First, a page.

Drought. The Forest Service may require a permittee to defer placing livestock on an allotment at the beginning of the season if the forage is not ready to be grazed. Similarly, the Forest Service may also require a permittee to remove livestock from the allotment before the end of the season if the available forage has already been consumed or to prevent damage to the lands in the event of a drought. Such decisions can be appealed, as discussed below, but permittees should obtain the services of a private rangeland consultant to dispute the claims of agency personnel regarding resource conditions.

Appealing an Unfavorable Decision. If your permit or transfer application is denied, or if your permit is renewed with unfavorable terms, it may be necessary to appeal the decision. Unfortunately, those operators who are familiar with the Bureau of Land Management’s appeal procedures will find that the Forest Service does things differently. Comparatively speaking, there are fewer due process rights available to an appellant. Pursuant to the Forest Service’s grazing regulations the Forest Service appeals process typically consists of a single appeal to the Forest Supervisor (assuming the original decision was issued by a District Ranger), although a higher-level “discretionary review” is sometimes available in rare instances. If the appeal is likewise unfavorable, only then may one seek judicial review in federal court. Bear in mind, that a Forest Service appeal is conducted entirely on paper: there is no trial, no witnesses, no testimony, and no jury.

The Forest Service has very strict formal requirements for its appeals and is known to reject appeals for not following formatting guidelines. This is why seeking legal assistance in the preparation of your appeal is often a good idea. If you are appealing a decision to cancel or to not renew a permit based on resource conditions and/or grazing practices, it is strongly recommended that you obtain the services of a rangeland consultant to provide a technical basis to ground your appeal and rebut any claims by the agency.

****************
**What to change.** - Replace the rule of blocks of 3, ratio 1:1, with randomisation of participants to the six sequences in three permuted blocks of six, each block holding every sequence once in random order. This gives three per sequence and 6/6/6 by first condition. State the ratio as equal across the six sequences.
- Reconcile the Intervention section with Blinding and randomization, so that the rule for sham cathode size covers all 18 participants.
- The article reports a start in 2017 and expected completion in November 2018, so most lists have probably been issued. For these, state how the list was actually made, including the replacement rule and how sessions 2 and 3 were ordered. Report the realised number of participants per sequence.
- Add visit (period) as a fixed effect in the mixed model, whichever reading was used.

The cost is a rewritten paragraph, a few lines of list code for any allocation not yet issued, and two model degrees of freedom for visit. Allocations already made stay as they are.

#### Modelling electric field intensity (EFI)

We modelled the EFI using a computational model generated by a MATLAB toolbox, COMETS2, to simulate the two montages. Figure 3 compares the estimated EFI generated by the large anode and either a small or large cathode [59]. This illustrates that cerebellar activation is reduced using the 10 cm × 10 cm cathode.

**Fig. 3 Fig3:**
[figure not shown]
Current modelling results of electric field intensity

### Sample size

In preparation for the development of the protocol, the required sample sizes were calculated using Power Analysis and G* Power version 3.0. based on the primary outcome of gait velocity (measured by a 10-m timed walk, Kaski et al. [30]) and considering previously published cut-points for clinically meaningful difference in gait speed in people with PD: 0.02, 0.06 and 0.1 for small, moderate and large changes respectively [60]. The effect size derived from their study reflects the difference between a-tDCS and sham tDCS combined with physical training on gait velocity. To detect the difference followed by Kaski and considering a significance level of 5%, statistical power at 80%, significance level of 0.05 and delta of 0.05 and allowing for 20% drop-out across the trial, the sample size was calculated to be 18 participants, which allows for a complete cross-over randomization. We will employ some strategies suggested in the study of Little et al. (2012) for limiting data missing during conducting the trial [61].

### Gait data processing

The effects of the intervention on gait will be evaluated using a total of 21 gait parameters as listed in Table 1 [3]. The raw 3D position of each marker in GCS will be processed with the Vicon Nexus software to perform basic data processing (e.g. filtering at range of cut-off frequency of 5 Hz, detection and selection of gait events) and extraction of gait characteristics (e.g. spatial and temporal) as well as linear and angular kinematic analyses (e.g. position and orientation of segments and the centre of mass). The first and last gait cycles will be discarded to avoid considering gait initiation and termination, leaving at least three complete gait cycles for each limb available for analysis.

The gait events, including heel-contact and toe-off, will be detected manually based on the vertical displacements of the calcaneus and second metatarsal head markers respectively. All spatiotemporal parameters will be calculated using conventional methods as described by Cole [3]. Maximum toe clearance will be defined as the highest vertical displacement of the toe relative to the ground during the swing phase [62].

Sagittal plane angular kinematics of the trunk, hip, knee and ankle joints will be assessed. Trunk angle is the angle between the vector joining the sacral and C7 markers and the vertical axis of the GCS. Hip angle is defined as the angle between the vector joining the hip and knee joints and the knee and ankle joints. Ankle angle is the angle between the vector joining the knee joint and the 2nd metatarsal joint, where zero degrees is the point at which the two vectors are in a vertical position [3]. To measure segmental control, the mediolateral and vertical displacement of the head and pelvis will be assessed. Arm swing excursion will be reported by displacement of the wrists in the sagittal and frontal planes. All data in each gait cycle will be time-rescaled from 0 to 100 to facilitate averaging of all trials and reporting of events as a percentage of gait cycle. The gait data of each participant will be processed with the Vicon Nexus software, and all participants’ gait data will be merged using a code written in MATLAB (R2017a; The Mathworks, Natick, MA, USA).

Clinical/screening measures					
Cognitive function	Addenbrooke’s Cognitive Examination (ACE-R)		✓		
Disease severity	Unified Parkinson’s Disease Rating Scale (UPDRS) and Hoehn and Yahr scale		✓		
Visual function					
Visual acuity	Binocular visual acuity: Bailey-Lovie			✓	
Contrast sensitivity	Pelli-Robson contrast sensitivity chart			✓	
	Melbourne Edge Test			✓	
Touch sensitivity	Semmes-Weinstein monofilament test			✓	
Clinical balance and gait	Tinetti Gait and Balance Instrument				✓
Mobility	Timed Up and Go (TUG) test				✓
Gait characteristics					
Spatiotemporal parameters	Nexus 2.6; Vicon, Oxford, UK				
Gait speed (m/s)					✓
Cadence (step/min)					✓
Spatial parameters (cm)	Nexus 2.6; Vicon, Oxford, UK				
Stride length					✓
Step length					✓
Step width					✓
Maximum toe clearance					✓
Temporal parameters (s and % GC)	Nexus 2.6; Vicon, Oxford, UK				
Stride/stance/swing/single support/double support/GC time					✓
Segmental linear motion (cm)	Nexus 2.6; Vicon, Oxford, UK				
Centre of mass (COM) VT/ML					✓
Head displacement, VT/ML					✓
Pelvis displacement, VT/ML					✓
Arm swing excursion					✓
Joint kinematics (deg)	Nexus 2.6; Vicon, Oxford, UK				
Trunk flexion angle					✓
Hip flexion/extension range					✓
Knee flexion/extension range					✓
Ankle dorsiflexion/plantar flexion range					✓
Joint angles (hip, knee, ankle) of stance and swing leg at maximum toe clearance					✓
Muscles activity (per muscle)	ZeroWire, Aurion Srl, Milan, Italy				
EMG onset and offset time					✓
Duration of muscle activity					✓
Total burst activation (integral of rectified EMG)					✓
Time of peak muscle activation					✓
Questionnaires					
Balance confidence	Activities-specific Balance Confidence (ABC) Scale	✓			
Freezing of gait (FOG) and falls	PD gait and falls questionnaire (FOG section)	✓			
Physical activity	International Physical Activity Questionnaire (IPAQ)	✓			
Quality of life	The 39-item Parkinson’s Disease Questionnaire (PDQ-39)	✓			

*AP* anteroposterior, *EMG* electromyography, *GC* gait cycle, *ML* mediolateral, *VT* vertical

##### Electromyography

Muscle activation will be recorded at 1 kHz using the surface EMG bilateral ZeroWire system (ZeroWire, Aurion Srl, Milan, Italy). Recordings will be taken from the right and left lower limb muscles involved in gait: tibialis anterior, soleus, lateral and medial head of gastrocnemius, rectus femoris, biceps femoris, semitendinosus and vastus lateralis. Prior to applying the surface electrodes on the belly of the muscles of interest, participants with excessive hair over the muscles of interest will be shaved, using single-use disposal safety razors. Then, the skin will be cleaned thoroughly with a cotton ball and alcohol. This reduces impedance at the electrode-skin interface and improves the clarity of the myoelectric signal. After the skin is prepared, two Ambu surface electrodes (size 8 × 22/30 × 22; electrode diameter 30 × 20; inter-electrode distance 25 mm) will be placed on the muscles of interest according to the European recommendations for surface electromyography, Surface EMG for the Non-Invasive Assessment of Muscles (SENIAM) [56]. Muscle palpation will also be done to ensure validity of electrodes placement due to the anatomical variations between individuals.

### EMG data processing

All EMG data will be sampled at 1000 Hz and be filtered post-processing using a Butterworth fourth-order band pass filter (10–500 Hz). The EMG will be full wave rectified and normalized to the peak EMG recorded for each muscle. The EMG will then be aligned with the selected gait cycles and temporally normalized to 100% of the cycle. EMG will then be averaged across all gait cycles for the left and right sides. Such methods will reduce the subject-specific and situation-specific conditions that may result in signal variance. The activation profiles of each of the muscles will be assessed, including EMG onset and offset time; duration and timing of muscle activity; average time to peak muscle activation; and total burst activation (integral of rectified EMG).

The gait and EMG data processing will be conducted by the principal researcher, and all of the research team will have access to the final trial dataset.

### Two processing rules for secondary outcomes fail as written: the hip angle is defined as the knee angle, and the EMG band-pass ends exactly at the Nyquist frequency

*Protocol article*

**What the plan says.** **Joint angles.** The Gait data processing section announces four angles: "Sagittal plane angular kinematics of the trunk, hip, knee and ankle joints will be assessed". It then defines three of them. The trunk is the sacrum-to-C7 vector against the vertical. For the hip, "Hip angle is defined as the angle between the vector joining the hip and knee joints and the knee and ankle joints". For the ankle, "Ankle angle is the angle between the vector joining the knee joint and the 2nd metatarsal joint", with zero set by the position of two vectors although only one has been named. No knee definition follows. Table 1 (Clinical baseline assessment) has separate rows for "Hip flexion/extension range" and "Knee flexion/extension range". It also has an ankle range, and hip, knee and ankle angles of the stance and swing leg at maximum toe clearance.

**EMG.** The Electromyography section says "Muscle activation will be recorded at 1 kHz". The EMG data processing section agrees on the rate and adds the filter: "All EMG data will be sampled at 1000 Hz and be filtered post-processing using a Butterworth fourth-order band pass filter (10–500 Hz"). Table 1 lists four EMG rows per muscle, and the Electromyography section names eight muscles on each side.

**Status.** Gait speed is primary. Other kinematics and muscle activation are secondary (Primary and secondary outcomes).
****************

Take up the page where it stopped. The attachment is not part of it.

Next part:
Conclusion. This article was only meant to provide a broad, generalized summary of Forest Service grazing permits. Permittees seeking guidance are encouraged to seek advice from lawyers with experience in these matters and familiarity with the Forest Service’s rules and regulations.


Brandon L. Jensen is an Attorney with Falen Law Offices, LLC with a primary focus on property rights, environmental, and natural resources law. Falen Law Offices, LLC, has attorneys licensed to practice law in Colorado, Idaho, Illinois, Montana, Nebraska, New Mexico, North Dakota, South Dakota, and Wyoming. This article should not be understood to state or imply that any lawyers of this law firm are certified as specialists in a particular field of law. Colorado does not certify lawyers as specialists in any field. The Wyoming State Bar does not certify any lawyer as a specialist or expert. Anyone considering a lawyer should independently investigate the lawyer’s credentials and ability, and not rely upon advertisements or self-proclaimed expertise. This article is informational and is not legal advice. Use of this article or contact with this law firm does not create an attorney-client relationship.